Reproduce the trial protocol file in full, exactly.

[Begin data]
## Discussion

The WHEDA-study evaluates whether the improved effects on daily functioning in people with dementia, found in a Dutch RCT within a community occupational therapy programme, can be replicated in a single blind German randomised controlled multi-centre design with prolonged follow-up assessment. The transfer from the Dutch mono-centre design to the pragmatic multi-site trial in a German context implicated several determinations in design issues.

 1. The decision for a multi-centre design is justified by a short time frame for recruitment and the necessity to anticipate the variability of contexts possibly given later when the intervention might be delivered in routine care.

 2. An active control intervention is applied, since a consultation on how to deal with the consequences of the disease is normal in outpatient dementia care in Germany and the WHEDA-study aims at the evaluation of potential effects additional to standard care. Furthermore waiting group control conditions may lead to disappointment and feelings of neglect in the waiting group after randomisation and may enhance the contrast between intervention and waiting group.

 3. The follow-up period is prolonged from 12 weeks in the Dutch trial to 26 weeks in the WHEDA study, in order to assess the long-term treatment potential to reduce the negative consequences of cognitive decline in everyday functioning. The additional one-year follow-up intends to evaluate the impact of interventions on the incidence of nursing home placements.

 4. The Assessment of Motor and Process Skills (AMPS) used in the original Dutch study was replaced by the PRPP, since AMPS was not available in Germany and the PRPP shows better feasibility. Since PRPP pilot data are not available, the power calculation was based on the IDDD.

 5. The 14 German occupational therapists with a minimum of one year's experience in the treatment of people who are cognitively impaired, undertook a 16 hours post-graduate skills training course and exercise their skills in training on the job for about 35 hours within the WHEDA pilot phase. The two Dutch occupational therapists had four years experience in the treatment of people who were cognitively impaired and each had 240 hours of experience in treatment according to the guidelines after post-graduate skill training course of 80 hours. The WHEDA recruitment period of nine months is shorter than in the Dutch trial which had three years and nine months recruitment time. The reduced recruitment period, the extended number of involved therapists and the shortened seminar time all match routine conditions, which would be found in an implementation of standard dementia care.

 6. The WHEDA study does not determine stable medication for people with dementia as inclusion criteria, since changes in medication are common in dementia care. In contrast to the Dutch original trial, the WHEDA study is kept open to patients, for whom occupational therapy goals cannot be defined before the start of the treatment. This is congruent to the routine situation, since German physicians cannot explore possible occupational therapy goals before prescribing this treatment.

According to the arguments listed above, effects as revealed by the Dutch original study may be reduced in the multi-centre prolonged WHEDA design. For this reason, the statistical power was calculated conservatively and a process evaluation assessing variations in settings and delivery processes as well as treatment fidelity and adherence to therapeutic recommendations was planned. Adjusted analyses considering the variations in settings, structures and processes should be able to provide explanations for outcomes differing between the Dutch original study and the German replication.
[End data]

## Discussion

The WHEDA-study evaluates whether the improved effects on daily functioning in people with dementia, found in a Dutch RCT within a community occupational therapy programme, can be replicated in a single blind German randomised controlled multi-centre design with prolonged follow-up assessment. The transfer from the Dutch mono-centre design to the pragmatic multi-site trial in a German context implicated several determinations in design issues.

 1. The decision for a multi-centre design is justified by a short time frame for recruitment and the necessity to anticipate the variability of contexts possibly given later when the intervention might be delivered in routine care.

 2. An active control intervention is applied, since a consultation on how to deal with the consequences of the disease is normal in outpatient dementia care in Germany and the WHEDA-study aims at the evaluation of potential effects additional to standard care. Furthermore waiting group control conditions may lead to disappointment and feelings of neglect in the waiting group after randomisation and may enhance the contrast between intervention and waiting group.

 3. The follow-up period is prolonged from 12 weeks in the Dutch trial to 26 weeks in the WHEDA study, in order to assess the long-term treatment potential to reduce the negative consequences of cognitive decline in everyday functioning. The additional one-year follow-up intends to evaluate the impact of interventions on the incidence of nursing home placements.

 4. The Assessment of Motor and Process Skills (AMPS) used in the original Dutch study was replaced by the PRPP, since AMPS was not available in Germany and the PRPP shows better feasibility. Since PRPP pilot data are not available, the power calculation was based on the IDDD.

 5. The 14 German occupational therapists with a minimum of one year's experience in the treatment of people who are cognitively impaired, undertook a 16 hours post-graduate skills training course and exercise their skills in training on the job for about 35 hours within the WHEDA pilot phase. The two Dutch occupational therapists had four years experience in the treatment of people who were cognitively impaired and each had 240 hours of experience in treatment according to the guidelines after post-graduate skill training course of 80 hours. The WHEDA recruitment period of nine months is shorter than in the Dutch trial which had three years and nine months recruitment time. The reduced recruitment period, the extended number of involved therapists and the shortened seminar time all match routine conditions, which would be found in an implementation of standard dementia care.

 6. The WHEDA study does not determine stable medication for people with dementia as inclusion criteria, since changes in medication are common in dementia care. In contrast to the Dutch original trial, the WHEDA study is kept open to patients, for whom occupational therapy goals cannot be defined before the start of the treatment. This is congruent to the routine situation, since German physicians cannot explore possible occupational therapy goals before prescribing this treatment.

According to the arguments listed above, effects as revealed by the Dutch original study may be reduced in the multi-centre prolonged WHEDA design. For this reason, the statistical power was calculated conservatively and a process evaluation assessing variations in settings and delivery processes as well as treatment fidelity and adherence to therapeutic recommendations was planned. Adjusted analyses considering the variations in settings, structures and processes should be able to provide explanations for outcomes differing between the Dutch original study and the German replication.